Lesson 4: Bitcoin or Ethereum: Same musical sheet, different melody

These are the two most popular cryptocurrencies, and while both are based on blockchain technology, there are some differences. Ranging from their creation or value to their issue or the consensus profile they use, Bitcoin and Ethereum are battling it out to rule the crypto scene.

American football and rugby, pizza and meat pie, yoga and Pilates. As much as any two sports, dishes or fitness pursuits share many things, they also differ in many ways. It is the same story with Bitcoin (BTC) and Ethereum (ETH): both are based on blockchain technology, however, while Bitcoin was essentially developed to be a digital payment method, Ethereum is seeking to become the platform par excellence for the development and distribution of decentralized applications, and specifically those aimed at the financial sector (DeFi). Both of these most popular cryptocurrencies share certain features, but also display quite a few differences.

How did they come about?

Let's start at the beginning. Bitcoin was created by Satoshi Nakamoto, who in 2009 began the cryptocurrency revolution. Like the most famous graffiti artist, Banksy from the UK, nobody actually knows who Nakamoto is. He left Bitcoin in the community's hands some time ago.
Ethereum was created by a large team of developers, including the programmer and writer Vitalik Buterin, born in Russia, raised in Canada and currently living in Switzerland.


Initial funding

The development of Bitcoin was completely open and Satoshi Nakamoto did not request or raise funds. The original group of developers was unpaid. Today, only a few of them receive a salary courtesy of individual donations from foundations and organizations that support the crypto world.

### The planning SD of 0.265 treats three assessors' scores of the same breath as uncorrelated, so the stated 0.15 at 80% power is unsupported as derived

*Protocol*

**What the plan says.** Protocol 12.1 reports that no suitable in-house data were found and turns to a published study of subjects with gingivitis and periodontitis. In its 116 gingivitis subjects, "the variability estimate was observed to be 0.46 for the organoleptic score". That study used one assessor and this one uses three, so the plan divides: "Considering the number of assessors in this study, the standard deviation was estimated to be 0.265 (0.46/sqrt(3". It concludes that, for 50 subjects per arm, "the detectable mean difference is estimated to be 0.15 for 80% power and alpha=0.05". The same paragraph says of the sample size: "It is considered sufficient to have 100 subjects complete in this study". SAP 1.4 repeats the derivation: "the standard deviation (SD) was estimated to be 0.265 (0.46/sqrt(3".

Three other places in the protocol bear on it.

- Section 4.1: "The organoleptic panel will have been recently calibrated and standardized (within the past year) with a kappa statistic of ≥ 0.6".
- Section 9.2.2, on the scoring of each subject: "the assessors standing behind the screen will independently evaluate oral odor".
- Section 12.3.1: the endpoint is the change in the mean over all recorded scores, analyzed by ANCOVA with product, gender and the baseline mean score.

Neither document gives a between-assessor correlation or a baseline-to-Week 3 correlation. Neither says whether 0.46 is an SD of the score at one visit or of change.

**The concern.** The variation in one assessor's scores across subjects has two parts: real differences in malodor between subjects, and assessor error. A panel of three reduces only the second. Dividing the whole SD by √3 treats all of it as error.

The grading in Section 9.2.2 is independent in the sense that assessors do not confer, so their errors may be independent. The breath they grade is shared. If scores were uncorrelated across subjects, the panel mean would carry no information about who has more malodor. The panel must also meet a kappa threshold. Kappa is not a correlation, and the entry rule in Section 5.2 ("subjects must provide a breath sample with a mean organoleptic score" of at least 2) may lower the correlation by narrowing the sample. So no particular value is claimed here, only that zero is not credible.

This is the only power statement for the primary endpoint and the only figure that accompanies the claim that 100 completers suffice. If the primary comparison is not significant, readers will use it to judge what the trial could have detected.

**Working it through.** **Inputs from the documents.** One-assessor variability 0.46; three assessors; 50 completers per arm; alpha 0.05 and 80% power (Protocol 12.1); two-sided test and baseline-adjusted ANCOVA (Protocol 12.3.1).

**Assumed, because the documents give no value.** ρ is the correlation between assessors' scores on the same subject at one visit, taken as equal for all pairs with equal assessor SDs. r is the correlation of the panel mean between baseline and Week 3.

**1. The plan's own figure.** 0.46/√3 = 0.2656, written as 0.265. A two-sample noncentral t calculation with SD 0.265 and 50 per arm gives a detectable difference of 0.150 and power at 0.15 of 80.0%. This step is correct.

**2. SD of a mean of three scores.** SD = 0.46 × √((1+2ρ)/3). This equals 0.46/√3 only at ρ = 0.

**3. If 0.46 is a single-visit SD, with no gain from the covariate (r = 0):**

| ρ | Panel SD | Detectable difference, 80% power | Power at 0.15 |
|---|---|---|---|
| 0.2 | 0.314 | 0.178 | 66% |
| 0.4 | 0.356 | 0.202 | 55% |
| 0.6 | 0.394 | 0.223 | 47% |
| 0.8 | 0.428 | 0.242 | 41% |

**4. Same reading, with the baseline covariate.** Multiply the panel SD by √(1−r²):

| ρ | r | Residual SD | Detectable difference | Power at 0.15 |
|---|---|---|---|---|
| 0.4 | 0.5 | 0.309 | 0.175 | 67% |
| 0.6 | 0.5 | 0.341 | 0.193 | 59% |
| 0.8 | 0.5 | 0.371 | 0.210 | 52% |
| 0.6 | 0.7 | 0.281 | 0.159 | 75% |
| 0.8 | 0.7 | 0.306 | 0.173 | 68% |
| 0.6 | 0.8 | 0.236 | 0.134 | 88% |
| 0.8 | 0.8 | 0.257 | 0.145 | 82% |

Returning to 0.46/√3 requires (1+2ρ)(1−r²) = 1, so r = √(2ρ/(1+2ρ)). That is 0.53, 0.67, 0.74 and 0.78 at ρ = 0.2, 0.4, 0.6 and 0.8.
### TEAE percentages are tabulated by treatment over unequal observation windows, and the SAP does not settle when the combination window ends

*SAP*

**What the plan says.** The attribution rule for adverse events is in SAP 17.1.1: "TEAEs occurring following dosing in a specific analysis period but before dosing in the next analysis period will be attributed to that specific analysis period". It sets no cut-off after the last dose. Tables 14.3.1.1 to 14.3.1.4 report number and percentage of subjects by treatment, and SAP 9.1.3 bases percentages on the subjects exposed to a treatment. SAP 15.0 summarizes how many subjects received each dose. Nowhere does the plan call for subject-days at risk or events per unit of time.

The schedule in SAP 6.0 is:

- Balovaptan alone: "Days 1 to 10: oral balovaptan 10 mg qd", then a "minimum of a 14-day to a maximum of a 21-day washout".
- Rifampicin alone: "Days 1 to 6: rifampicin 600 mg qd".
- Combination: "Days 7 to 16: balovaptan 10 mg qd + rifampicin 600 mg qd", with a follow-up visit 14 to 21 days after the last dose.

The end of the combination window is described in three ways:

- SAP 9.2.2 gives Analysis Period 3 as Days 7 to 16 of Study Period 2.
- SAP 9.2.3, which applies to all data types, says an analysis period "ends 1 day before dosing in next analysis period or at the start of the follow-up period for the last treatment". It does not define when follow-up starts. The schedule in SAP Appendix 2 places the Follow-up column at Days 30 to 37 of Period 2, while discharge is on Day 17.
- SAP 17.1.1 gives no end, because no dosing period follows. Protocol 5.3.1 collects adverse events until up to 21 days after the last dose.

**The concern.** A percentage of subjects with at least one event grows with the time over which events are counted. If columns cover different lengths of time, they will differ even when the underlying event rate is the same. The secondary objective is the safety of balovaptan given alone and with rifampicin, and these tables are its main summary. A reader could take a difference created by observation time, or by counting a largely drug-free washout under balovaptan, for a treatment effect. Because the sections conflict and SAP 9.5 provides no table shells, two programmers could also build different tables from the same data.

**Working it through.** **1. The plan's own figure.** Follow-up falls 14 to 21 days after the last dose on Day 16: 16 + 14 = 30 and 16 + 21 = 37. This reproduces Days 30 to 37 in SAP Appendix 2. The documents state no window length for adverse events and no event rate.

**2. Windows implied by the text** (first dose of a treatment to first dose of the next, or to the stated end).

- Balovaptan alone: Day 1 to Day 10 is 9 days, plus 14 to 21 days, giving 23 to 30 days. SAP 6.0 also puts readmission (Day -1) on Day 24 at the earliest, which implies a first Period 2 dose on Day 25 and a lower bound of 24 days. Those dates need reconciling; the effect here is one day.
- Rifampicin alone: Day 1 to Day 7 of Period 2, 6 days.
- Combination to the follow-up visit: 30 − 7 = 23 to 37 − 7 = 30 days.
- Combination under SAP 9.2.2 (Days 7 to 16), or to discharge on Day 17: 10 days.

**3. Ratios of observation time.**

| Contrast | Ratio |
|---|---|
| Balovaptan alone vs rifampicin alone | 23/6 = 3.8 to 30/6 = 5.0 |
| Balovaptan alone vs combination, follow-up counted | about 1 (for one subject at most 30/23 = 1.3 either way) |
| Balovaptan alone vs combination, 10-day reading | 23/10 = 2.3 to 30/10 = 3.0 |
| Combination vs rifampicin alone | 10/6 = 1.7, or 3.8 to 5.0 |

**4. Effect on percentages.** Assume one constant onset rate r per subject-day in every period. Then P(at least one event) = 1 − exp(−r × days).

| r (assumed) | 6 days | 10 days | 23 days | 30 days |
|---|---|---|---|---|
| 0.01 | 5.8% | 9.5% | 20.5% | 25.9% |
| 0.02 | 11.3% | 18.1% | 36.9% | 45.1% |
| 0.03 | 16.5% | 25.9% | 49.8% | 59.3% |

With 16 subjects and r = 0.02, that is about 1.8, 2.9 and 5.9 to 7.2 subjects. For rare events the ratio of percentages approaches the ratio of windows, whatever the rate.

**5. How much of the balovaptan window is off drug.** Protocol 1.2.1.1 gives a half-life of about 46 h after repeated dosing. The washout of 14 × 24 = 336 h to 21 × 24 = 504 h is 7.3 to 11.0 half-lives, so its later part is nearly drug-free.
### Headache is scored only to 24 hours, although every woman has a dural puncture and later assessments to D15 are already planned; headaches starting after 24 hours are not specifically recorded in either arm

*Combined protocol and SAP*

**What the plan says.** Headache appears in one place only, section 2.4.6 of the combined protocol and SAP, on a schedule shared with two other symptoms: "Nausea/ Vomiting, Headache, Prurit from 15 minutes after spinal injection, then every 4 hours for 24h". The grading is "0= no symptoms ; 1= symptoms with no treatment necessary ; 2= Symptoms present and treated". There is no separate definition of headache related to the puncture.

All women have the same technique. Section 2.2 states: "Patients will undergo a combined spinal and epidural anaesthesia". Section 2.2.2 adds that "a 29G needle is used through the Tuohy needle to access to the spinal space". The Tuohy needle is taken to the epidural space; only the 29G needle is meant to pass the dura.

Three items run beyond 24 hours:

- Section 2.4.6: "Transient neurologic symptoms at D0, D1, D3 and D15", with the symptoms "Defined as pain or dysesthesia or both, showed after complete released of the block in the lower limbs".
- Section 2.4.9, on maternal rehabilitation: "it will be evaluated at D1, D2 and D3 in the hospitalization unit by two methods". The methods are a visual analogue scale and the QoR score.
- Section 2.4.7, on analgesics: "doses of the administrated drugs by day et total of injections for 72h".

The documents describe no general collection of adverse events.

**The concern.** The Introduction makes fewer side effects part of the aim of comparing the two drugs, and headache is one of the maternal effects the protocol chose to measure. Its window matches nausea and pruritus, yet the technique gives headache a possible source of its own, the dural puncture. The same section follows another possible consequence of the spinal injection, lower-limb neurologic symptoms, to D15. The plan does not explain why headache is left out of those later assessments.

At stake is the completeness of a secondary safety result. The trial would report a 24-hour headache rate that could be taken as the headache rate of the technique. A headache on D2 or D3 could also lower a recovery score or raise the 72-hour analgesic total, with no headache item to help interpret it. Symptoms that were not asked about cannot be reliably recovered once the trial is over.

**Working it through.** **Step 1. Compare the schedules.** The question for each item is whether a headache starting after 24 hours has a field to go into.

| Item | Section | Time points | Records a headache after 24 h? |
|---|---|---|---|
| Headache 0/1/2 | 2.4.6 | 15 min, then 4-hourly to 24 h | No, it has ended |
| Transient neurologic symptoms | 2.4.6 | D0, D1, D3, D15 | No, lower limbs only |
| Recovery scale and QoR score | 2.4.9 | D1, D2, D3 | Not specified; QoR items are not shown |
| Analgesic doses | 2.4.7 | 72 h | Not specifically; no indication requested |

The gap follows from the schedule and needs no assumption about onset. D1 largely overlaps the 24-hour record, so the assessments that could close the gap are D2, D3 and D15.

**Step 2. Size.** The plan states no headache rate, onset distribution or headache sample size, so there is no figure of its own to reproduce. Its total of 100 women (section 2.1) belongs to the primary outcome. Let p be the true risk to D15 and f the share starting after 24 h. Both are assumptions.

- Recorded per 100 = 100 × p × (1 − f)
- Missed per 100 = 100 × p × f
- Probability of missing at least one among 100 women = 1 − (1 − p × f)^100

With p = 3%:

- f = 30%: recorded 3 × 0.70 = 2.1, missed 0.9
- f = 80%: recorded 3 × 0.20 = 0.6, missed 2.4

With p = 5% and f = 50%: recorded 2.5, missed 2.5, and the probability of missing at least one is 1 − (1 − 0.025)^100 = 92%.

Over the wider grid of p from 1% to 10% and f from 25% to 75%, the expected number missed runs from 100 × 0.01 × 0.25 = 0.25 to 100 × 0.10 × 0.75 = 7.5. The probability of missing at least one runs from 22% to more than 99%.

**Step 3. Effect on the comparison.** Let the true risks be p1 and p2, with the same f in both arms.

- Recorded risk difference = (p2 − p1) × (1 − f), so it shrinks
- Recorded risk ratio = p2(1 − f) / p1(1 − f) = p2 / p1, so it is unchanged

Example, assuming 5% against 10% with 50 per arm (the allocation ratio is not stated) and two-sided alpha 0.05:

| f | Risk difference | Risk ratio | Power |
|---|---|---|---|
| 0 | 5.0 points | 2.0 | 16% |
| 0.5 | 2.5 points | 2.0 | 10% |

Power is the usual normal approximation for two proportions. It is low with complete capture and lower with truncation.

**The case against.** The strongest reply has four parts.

Ethereum began development after an initial coin offering - or ICO - in 2014, which raised $18 million. Developers, designers, translators and other key actors in making the project a reality were paid from this capital.

Switzerland, a winning formula

Switzerland has the perfect recipe to stay on the podium as a financial capital - and to go further. The tradition, innovation and sophistication of its private banking attracts investment.

Decentralization level

Bitcoin is a decentralized cryptocurrency. It is the network with the most nodes, miners, developers, processing power and forks (when nodes decide to make changes to the software).
Ethereum, by contrast, is more centralized by its developers, who mark the path the blockchain must follow.

Token value

One Bitcoin has always been worth more than an Ethereum coin. In 2023, a BTC is priced at €25,651, whereas an ETH stands at €1,704. In addition to the wider spread and awareness of Bitcoin, one of the reasons behind this difference lies in the issuance model.

Issuance model

Bitcoin has a limited number of coins: 21 million to be exact. At present, 90% of the total has already been issued.
Ethereum has an infinite and inflationary issue system, although it has control measures such as token burns, which keep this inflation from exceeding 2% a year.


The consensus protocol is another major difference between Bitcoin and Ethereum. Bitcoin adopts the Proof of Work (PoW) model, a mining method that is only possible with ASIC (hugely powerful computing equipment based on integrated circuits or chips and developed to perform very specific functions). Miners receive a reward when they manage to be the first ones to solve the calculation that validates a new block.
Since September 2022, after The Merge update, Ethereum has used the Proof of Stake (PoS) model, which has lowered energy use by up to 99%, since complex mathematical calculations are no longer required to validate transactions. Anyone seeking to be selected to add blocks to a PoS blockchain must stake a certain amount of their cryptocurrencies (staking). The chances of being selected are random, although people who put a large number of cryptocoins at stake are more likely to be chosen.
Chart showing the differences between Bitcoin and Ethereum